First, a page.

Exploring the generative coding practice of Dimitri Thouzery
by Manu SharmaOct 10, 2022
•make your fridays matter with a well-read weekend
by Shraddha NairPublished on : Mar 23, 2020
“In the early 1980s, computing was becoming increasingly present in the media and people began to talk about the information society. Computing was yet to be explored by contemporary creative artists, though. I understood that computer tools were going to be, for me, the basis for a structurally original approach. These possibilities seemed unlimited and the transformations unending,” says Miguel Chevalier, a new media artist as he talks about how he knew from the very start of his creative career that he wanted to push the boundaries of technology in fine art. At the time, Chevalier lived in Paris where people were rather skeptical of this new medium and hence, there was little patronage in terms of resources to fuel Chevalier’s active imagination. However, this didn’t hold him back at all, motivating him instead to befriend engineers at the French National Center for Scientific Research, who eventually allowed him access to their computers where he developed his first-ever digital artworks. In few years’ time Chevalier was awarded the Lavoisier grant from the French Ministry, which took him to Pratt Institute New York, which had a freshly inaugurated digital art department.
Chevalier experienced the shift from analog to digital media first-hand, his artistic practice growing alongside it in a way where it was closely intertwined with new developments in the industry. He says, “In the late 1990s and in the early years of the new millennium, a new era opened with the sudden appearance of the first graphic cards capable of calculating thousands of polygons for video games, allowing an immersion in a 3D world in real time. So, I developed with the help of specialists my first generative artworks such as the digital gardens Sur-Natures”. Similarly, micro-computing, the sophistication of projectors and the recent invention of 3-D printing have enabled Chevalier to bring his visionary ideas into reality we can all experience.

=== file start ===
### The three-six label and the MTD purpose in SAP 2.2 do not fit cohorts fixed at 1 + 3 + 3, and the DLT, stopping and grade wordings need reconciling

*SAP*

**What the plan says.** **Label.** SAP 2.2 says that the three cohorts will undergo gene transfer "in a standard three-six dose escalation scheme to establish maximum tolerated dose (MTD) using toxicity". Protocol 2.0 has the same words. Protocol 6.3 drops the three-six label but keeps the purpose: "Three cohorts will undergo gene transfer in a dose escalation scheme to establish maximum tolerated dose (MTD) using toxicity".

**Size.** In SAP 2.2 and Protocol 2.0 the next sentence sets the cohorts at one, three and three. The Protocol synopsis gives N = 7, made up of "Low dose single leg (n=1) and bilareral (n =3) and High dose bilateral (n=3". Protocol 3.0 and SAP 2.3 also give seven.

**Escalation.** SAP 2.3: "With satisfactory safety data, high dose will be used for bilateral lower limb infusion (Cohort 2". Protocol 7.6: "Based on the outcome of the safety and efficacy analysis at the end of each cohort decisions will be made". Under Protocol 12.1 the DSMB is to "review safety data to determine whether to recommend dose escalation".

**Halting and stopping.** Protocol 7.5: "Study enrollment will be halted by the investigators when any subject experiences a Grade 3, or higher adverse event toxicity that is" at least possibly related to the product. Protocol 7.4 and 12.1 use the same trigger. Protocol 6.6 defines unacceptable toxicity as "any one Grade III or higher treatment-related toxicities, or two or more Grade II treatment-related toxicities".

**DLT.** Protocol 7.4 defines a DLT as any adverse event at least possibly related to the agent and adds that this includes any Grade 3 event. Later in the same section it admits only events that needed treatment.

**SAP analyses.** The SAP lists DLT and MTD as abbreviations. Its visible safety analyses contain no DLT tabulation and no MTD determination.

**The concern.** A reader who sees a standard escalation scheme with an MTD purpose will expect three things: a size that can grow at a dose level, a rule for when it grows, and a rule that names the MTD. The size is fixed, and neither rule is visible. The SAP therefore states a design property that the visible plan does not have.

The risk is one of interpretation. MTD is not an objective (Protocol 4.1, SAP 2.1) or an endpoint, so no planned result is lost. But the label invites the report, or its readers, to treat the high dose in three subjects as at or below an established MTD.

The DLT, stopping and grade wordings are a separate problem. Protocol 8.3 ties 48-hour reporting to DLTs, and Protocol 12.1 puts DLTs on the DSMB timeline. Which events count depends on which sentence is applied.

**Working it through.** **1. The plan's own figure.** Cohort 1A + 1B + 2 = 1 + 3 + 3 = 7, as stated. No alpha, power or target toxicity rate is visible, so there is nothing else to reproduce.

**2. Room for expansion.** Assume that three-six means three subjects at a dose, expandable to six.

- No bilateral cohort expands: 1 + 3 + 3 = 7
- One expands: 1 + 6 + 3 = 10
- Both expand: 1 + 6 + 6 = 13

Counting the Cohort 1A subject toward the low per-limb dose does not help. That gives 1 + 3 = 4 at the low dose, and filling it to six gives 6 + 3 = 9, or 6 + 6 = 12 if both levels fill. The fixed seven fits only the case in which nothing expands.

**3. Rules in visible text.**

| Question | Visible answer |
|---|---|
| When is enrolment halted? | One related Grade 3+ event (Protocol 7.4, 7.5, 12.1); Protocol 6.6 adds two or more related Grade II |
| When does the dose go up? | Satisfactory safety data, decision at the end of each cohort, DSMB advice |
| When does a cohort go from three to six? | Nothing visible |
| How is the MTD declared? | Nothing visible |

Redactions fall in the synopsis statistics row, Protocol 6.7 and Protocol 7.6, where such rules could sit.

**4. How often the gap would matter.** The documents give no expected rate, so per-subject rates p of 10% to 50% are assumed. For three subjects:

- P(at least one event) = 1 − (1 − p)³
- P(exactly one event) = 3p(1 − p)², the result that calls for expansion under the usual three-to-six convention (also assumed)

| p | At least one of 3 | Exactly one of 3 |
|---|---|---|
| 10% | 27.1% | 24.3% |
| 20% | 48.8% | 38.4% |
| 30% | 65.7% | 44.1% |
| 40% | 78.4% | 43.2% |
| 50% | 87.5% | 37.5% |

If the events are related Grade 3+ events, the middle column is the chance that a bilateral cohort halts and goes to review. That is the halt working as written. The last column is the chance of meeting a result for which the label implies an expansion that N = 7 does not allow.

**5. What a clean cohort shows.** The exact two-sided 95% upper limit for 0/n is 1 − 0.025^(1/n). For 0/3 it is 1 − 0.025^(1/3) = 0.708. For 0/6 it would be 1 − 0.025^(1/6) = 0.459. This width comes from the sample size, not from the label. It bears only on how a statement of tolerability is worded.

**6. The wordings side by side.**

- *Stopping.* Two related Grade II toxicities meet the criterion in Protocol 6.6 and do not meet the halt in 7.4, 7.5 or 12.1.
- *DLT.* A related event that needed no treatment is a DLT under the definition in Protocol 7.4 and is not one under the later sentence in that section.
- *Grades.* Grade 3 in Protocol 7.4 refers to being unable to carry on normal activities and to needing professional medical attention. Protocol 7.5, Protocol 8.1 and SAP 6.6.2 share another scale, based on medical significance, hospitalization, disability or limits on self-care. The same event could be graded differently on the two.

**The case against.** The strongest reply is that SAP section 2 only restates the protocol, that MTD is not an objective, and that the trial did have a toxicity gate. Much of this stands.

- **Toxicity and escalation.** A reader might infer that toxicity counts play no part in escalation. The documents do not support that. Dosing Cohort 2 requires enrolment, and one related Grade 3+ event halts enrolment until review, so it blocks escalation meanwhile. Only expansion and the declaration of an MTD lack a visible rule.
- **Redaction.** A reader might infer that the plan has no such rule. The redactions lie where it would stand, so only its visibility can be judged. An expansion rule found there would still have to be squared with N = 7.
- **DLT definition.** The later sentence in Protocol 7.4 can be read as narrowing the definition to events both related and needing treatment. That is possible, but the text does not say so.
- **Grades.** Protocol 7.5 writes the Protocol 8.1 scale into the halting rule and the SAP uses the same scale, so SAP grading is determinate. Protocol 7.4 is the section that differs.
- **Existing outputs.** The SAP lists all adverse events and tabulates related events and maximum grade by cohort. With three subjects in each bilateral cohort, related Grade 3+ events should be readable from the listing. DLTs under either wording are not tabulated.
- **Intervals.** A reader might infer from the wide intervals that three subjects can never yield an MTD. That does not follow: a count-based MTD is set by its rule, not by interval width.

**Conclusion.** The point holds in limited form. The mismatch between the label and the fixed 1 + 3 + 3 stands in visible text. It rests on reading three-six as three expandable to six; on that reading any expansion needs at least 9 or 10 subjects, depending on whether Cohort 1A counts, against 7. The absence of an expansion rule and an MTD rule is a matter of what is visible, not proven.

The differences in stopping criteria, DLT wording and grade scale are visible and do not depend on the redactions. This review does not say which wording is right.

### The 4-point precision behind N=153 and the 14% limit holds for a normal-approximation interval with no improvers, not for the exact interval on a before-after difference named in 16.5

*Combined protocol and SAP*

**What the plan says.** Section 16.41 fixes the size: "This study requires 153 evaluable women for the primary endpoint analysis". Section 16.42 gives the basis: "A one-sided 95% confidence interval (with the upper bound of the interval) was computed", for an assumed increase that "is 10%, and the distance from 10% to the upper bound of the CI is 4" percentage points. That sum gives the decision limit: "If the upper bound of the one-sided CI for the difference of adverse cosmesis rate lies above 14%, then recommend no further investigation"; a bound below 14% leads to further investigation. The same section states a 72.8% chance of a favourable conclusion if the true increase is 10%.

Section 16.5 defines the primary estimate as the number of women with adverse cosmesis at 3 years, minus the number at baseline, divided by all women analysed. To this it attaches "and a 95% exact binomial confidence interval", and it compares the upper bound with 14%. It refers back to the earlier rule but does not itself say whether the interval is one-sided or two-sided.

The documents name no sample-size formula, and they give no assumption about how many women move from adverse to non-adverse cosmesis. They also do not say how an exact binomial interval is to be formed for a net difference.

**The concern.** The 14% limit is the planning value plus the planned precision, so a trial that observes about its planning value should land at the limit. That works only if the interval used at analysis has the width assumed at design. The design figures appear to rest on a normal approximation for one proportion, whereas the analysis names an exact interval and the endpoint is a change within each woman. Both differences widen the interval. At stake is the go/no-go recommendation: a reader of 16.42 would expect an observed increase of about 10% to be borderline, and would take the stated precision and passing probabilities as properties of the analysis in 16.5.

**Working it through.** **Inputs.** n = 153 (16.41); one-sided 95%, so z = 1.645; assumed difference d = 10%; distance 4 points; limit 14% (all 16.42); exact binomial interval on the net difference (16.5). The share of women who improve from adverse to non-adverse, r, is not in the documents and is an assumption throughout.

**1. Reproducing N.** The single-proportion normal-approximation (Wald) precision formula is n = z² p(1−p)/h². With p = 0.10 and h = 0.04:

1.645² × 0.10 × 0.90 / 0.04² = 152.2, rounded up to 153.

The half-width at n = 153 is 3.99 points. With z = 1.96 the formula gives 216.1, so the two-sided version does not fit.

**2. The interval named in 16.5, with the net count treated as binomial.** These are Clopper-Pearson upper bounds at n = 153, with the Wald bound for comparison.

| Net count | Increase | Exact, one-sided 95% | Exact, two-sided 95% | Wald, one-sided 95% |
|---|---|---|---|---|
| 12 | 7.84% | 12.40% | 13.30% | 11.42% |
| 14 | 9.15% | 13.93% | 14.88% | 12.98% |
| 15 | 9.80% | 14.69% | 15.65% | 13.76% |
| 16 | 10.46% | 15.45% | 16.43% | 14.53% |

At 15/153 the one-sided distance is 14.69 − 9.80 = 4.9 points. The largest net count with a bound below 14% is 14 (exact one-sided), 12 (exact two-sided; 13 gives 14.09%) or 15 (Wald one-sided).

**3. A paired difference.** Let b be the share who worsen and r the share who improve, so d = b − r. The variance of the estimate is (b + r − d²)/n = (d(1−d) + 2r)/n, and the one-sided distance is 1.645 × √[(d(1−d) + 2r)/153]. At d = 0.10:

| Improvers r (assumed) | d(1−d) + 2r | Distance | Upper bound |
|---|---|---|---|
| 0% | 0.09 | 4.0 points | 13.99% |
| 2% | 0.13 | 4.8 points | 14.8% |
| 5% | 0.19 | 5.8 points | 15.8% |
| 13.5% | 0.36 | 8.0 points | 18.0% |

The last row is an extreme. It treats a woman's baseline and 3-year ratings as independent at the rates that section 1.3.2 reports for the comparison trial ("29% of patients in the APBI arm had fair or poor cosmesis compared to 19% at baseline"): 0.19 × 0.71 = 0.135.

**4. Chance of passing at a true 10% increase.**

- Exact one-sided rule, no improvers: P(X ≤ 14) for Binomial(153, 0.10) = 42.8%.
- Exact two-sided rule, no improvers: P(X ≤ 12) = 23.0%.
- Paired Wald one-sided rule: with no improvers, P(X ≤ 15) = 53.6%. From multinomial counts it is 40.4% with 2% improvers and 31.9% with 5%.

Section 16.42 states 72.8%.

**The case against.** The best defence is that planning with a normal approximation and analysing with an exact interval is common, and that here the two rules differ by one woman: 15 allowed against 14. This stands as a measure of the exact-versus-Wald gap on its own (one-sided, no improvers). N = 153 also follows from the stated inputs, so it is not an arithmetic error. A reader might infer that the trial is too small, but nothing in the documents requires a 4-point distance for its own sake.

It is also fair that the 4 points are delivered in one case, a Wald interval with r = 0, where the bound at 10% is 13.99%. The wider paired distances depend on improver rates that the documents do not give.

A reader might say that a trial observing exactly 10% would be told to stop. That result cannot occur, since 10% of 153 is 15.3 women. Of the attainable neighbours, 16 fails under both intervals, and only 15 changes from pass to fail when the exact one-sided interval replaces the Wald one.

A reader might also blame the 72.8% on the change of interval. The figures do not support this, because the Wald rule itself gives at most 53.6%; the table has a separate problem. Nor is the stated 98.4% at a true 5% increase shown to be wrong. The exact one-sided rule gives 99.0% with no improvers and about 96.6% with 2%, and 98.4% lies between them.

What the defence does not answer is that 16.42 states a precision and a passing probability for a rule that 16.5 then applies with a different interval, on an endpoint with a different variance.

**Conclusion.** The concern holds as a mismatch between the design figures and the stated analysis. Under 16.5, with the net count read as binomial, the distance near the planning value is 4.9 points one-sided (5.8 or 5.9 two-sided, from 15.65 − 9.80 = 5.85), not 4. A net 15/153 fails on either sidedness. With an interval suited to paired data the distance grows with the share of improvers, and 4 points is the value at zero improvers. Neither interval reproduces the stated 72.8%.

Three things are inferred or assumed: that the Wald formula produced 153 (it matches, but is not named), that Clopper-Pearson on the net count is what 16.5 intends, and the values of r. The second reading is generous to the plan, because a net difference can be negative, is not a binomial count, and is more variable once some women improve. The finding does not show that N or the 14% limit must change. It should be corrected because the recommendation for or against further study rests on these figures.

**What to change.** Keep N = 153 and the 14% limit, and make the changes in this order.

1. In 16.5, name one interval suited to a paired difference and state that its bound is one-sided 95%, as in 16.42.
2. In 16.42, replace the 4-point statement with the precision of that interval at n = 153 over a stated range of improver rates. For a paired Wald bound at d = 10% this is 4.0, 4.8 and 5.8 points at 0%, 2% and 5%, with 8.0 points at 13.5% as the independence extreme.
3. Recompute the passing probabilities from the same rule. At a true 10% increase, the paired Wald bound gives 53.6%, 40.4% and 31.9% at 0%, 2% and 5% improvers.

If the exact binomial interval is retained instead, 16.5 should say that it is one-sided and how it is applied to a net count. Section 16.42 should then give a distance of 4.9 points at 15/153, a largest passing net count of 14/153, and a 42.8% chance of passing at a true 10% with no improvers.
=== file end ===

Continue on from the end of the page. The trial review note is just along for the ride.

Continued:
Chevalier was born in 1959 in Mexico City, where he lived until ’85 when he shifted to Paris. As a child, Chevalier was exposed to a multitude of cultural and aesthetic ideologies from artists like David Siqueiros and architects like Luis Barragan whom he interacted with regularly. Of equal influence was his extensive travelling during his younger days. “My parents and I, we often went to a small countryside house, 150km away from Mexico. I was fascinated by the strange plants growing in the garden, especially by carnivorous plants,” says Chevalier, crediting this exposure with his fascination with the natural environment, a motif which often finds its way into his work.
Whilst in Kyoto, Japan for a residency, Chevalier’s fondness for nature grew deeper. The manicured gardens in Kyoto moved him to better understand the relationship between the natural and artificial. This motivation is clear in his virtual garden installation Extra Natural (2018), which was showcased at Galeries nationales du Grand Palais in Paris, France. This installation is larger than life, enveloping the viewer in a lush virtual garden of fantastical plants. The vibrantly coloured plants sway gently and bloom randomly, creating an artificial paradise of sorts. Chevalier embraced the digital aesthetic, creating the plants with atypical forms and textures, with an overtly vectorised aesthetic. Chevalier’s work is abundant with references to the natural as well as cultural environment we experience. His series of Magic Carpet installations are created taking inspiration from the visual identity of the country he creates it in - a site-specific and culture specific method of creating. For instance, the artwork in Morocco drew from Islamic art while the same work in Italy was representative of the mosaics found in the country. Chevalier says, “These installations can contribute to the awareness for each community and for each person the importance of conserving their heritage and their cultural identity in the globalised world”.
This 2020, Chevalier’s work is seen at Wood Street Galleries in Pittsburgh from January 24-April 5 and at a group show in Ullens Center for Contemporary Art Beijing from February 22-May 5. He will also be exhibiting two interactive installations at Museo Internacional del Barroco in Mexico from May 16-September 20, as well as two more shows in Buenos Aires and Seoul in June and July respectively.
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